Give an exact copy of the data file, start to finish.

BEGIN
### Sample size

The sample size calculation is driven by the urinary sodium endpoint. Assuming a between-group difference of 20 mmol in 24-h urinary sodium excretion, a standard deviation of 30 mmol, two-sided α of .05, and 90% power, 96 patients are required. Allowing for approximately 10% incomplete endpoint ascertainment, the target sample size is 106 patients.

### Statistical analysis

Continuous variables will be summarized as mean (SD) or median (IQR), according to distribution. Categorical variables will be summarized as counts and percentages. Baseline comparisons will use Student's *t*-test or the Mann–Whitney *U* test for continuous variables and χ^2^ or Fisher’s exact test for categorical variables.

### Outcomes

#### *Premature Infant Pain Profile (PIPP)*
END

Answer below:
### Sample size

The sample size calculation is driven by the urinary sodium endpoint. Assuming a between-group difference of 20 mmol in 24-h urinary sodium excretion, a standard deviation of 30 mmol, two-sided α of .05, and 90% power, 96 patients are required. Allowing for approximately 10% incomplete endpoint ascertainment, the target sample size is 106 patients.

### Statistical analysis

Continuous variables will be summarized as mean (SD) or median (IQR), according to distribution. Categorical variables will be summarized as counts and percentages. Baseline comparisons will use Student's *t*-test or the Mann–Whitney *U* test for continuous variables and χ^2^ or Fisher’s exact test for categorical variables.

### Outcomes

#### *Premature Infant Pain Profile (PIPP)*